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Individual Personally Liable for Company’s Unpaid Sale and Use Taxes

An individual was personally liable for a company’s unpaid sales and use tax liabilities because he was listed as president, secretary and treasurer of the company on its application for a seller’s permit and had electronically filed its sales tax returns.

In this matter, after the company terminated its operations, the California Department of Tax and Fee Administration (CDFTA) issued notices of deficiency and passed through some amount of the company’s tax liabilities to the taxpayer. The taxpayer unsuccessfully sought redetermination of the deficiency assessment. On appeal, the taxpayer asserted that he was not an active member of the company during the tax years at issue, but he failed to provide substantive documentation to establish his claim. Further, the taxpayer had actual knowledge that the company’s sales were underreported and that taxes were not paid despite him having had the authority and ability to pay them. Accordingly, the taxpayer’s protest was denied. Shafazand, California Office of Tax Appeals, No. 18011844, May 9, 2019, released July 2019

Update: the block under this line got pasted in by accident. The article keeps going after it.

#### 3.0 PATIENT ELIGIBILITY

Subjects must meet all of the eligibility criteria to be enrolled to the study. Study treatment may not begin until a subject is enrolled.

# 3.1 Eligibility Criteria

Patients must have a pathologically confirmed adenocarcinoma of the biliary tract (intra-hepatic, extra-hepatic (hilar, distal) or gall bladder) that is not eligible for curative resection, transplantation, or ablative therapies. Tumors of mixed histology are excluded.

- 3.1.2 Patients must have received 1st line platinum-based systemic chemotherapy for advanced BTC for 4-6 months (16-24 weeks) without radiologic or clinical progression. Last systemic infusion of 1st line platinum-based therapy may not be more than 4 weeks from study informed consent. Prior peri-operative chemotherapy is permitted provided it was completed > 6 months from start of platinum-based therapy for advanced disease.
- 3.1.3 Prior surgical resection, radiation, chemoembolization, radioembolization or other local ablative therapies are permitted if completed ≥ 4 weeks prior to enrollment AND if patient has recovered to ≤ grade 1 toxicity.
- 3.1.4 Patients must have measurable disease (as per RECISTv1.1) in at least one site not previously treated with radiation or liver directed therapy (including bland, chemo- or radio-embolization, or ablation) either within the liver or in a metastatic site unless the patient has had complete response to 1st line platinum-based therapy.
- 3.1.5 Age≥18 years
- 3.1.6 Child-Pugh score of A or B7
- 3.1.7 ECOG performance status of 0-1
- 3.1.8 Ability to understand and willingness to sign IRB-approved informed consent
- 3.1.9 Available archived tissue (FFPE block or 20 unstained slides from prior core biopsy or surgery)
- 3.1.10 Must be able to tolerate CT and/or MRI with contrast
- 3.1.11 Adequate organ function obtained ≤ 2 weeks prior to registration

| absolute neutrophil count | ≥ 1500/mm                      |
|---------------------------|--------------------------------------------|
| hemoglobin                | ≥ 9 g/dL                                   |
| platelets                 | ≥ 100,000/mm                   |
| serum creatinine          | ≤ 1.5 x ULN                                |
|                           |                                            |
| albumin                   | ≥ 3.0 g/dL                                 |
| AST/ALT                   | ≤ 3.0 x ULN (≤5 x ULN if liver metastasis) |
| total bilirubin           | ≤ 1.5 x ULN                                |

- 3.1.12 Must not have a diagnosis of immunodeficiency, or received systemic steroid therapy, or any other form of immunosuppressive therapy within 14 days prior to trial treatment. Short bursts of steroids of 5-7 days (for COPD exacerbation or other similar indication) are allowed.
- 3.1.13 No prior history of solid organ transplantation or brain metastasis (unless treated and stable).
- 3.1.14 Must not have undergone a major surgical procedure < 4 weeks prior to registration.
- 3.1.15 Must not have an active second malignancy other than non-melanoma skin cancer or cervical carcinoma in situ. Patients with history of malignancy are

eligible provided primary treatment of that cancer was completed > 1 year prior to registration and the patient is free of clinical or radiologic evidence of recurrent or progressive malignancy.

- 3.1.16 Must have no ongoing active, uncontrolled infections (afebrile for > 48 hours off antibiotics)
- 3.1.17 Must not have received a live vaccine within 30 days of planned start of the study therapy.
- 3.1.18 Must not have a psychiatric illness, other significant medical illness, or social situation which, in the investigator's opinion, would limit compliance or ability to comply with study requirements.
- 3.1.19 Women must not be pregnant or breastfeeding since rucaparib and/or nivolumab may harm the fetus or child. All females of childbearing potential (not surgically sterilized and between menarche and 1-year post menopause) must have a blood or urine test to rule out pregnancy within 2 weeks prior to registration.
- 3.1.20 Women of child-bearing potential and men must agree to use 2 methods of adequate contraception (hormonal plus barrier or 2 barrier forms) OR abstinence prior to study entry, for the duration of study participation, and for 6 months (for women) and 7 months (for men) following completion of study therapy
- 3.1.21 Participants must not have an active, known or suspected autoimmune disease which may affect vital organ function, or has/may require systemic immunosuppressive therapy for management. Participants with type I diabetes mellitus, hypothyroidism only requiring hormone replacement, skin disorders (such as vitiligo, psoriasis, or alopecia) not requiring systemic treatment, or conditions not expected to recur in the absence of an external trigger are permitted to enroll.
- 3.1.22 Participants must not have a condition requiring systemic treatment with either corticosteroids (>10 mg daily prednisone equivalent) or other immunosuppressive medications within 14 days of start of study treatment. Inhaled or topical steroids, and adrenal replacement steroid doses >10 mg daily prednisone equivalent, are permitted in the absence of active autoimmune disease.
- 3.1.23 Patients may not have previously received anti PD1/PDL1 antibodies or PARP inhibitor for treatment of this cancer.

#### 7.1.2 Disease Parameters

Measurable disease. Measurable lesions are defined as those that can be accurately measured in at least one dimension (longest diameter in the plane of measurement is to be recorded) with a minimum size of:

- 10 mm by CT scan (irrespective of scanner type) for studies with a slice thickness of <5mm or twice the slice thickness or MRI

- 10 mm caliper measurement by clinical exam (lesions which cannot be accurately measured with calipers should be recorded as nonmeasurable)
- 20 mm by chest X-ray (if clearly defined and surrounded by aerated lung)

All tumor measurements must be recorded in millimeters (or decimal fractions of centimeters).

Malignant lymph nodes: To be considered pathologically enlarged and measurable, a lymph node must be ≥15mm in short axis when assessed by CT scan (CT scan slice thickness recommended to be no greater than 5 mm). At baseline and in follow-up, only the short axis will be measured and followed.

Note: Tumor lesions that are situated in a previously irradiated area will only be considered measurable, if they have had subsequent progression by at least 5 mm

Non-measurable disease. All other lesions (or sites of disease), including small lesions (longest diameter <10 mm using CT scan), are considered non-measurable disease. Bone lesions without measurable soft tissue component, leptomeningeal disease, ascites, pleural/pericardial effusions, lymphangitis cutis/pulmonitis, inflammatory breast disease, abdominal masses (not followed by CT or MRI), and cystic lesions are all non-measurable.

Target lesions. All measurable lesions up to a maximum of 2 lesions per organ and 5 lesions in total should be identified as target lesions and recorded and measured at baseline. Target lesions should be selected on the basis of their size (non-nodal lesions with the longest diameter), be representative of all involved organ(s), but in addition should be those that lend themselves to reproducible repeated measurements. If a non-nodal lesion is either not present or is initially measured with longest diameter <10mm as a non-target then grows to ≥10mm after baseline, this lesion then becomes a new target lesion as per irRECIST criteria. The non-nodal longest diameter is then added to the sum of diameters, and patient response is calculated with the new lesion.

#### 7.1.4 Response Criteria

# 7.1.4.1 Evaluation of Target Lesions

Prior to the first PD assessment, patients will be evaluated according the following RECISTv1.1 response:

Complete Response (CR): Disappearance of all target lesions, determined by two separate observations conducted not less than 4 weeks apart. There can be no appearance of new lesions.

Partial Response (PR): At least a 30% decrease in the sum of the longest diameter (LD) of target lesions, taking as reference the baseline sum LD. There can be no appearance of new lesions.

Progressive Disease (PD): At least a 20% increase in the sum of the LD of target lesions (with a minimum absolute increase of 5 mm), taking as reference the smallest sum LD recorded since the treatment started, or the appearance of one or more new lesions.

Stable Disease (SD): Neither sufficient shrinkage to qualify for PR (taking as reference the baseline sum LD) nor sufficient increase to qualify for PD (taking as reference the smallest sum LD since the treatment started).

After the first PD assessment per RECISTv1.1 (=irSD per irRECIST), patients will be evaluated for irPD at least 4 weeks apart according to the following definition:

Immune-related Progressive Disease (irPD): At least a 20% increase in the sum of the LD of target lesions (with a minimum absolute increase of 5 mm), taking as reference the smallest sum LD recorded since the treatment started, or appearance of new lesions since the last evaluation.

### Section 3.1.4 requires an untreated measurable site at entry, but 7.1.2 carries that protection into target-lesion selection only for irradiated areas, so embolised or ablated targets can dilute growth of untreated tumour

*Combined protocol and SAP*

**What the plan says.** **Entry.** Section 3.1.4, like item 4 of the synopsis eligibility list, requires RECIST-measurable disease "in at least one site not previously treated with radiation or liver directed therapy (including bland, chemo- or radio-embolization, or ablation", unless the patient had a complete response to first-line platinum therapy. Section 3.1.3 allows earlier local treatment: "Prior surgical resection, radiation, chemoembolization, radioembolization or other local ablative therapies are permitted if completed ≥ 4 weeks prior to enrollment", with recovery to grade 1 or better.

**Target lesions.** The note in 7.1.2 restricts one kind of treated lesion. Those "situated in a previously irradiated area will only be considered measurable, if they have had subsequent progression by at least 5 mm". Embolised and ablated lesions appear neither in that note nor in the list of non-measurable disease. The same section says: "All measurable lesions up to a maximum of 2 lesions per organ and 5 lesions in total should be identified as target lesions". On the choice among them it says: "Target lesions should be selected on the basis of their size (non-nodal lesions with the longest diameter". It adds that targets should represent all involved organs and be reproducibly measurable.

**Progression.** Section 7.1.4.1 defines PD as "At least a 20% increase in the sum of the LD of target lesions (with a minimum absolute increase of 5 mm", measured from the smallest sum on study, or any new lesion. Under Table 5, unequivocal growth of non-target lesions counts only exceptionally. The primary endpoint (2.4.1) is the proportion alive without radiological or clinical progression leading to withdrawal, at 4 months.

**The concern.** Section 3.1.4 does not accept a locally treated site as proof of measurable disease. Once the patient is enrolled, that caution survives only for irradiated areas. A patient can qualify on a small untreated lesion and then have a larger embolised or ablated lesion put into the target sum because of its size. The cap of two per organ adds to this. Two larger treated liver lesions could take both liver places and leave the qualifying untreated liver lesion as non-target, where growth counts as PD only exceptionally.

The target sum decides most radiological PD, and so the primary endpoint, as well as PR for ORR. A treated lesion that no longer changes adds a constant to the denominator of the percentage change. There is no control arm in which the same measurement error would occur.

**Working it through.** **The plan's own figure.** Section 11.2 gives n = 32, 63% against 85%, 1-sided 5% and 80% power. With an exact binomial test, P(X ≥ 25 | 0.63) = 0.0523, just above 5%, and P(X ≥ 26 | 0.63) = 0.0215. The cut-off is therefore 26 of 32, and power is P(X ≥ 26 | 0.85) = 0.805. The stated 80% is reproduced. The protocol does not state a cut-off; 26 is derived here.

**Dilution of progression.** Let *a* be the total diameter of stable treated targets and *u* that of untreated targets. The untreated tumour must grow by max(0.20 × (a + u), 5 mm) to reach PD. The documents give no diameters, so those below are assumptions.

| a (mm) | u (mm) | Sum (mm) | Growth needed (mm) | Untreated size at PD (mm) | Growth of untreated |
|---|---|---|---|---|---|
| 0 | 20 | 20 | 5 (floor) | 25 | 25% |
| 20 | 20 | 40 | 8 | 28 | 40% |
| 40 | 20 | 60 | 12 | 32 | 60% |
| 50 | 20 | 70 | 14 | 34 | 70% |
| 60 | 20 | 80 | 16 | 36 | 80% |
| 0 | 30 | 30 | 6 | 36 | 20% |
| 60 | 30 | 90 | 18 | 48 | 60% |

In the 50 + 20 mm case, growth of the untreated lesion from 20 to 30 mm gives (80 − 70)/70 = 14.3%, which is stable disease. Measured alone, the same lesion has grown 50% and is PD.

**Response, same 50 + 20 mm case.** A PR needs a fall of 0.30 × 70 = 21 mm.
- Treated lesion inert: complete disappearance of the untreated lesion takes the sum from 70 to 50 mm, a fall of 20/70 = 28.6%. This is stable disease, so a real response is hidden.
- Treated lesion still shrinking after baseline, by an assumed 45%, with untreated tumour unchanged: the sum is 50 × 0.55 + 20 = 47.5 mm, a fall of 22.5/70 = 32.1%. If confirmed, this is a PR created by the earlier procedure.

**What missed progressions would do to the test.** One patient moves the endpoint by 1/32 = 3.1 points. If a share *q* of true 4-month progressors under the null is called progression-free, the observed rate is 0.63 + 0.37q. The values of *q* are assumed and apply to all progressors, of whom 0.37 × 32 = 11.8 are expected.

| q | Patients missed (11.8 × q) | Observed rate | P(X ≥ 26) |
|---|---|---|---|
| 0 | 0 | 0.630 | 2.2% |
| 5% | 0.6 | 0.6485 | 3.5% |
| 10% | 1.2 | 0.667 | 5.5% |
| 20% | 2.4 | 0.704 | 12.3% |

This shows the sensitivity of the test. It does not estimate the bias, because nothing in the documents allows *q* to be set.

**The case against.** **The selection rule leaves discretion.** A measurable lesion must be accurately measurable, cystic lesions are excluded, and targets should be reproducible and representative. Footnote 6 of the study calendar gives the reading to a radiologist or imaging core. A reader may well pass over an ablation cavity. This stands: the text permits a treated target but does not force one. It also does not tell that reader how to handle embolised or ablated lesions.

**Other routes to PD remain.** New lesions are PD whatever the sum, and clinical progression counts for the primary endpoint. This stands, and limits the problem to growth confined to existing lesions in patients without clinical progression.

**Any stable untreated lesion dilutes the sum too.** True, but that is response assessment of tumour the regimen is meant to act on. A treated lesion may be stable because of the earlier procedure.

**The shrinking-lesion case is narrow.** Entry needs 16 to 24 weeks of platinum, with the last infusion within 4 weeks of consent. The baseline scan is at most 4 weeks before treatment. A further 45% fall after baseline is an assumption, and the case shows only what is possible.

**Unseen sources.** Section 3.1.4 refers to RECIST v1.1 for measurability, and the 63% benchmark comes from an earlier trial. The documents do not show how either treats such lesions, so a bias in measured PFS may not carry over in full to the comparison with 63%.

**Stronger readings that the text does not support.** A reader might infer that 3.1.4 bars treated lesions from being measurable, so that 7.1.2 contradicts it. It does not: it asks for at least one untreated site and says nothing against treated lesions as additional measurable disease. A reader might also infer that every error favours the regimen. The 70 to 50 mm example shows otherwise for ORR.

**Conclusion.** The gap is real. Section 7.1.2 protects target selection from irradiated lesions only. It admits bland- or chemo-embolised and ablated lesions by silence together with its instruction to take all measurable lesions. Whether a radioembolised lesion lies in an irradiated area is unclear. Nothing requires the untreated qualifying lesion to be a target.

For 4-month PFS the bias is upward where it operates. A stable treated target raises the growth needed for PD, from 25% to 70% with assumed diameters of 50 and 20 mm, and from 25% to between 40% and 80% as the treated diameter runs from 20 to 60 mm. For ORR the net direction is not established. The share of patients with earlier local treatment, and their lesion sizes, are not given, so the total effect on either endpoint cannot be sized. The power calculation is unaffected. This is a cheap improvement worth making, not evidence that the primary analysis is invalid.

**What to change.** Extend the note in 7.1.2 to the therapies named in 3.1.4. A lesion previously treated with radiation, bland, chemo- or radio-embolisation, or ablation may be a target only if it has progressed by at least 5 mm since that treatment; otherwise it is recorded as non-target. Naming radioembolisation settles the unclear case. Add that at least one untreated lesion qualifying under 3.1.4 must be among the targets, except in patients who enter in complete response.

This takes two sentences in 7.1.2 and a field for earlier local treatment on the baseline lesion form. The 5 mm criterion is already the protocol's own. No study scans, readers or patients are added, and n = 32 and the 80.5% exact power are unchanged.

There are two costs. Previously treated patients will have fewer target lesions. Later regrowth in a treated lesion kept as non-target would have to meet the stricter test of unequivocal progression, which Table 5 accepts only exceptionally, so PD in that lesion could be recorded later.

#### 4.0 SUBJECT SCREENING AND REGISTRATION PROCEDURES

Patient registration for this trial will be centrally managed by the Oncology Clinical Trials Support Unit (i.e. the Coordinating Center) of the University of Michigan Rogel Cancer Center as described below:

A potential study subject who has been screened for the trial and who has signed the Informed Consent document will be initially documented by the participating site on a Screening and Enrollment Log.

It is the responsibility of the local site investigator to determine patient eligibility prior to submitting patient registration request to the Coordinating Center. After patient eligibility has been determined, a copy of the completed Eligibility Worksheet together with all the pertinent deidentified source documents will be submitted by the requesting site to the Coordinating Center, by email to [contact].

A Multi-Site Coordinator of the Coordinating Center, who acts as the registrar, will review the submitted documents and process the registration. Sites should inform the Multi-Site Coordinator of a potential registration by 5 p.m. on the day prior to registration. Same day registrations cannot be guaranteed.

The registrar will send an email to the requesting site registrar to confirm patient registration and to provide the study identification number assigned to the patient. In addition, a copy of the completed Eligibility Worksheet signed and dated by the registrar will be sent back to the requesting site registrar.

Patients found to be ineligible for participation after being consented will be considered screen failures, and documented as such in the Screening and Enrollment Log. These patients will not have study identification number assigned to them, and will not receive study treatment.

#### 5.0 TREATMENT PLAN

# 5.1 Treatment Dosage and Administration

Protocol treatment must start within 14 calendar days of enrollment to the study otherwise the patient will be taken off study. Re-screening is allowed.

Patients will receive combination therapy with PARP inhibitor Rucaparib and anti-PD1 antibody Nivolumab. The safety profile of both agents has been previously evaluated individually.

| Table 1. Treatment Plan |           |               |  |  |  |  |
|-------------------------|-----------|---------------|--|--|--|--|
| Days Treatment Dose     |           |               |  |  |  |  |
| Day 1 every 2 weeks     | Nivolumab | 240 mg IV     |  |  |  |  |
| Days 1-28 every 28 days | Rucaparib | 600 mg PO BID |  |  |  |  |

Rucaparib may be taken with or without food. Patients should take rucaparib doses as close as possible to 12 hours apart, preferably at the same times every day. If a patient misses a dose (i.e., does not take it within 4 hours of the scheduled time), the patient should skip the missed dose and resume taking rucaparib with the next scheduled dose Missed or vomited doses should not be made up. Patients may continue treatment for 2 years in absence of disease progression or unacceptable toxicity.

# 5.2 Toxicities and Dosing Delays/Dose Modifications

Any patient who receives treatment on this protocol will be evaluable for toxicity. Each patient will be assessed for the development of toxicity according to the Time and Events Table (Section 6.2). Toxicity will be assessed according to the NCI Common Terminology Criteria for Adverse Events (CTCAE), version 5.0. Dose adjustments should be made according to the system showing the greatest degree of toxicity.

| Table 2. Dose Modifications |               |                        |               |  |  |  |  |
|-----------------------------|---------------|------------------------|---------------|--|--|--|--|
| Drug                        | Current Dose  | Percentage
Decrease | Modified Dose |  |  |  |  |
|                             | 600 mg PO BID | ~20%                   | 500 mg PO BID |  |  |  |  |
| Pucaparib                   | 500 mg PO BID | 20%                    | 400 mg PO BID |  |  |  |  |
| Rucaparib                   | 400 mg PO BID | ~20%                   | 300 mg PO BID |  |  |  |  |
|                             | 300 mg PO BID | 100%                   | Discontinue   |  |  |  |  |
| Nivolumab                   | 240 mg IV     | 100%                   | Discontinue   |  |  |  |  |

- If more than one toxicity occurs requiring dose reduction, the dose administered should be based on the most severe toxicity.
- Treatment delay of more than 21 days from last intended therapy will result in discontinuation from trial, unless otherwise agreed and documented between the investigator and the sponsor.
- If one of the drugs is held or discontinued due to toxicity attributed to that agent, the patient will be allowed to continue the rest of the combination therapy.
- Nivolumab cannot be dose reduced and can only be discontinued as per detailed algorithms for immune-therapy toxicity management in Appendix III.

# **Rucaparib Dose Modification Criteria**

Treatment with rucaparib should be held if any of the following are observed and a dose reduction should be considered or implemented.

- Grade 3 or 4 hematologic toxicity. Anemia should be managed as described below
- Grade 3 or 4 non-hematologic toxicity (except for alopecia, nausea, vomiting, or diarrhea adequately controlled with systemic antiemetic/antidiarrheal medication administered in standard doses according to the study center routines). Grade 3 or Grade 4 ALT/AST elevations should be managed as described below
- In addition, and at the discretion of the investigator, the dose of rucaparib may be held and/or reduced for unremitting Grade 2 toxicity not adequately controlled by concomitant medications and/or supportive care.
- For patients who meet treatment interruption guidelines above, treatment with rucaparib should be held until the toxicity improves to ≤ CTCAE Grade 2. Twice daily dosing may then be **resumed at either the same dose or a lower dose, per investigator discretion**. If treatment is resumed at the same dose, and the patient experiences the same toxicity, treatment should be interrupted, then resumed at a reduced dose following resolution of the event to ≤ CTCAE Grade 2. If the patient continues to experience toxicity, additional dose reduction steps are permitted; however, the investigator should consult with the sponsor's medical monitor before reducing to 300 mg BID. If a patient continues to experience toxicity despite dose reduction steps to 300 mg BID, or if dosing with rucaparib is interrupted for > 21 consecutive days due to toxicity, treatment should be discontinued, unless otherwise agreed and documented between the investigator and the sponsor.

This case illustrates just how important it is for business and nonprofits to stay current with California sales and use tax rules and filing. Failure to meet your obligations under the law could expose individual corporate officers and board members to personal
financial obligations on behalf of the organization.

CMA recommends you work with your local CPA or tax advisor to determine if your activities and/or purchases are generating any sales or use tax obligations so that you can file and pay
the taxes in a timely manner.

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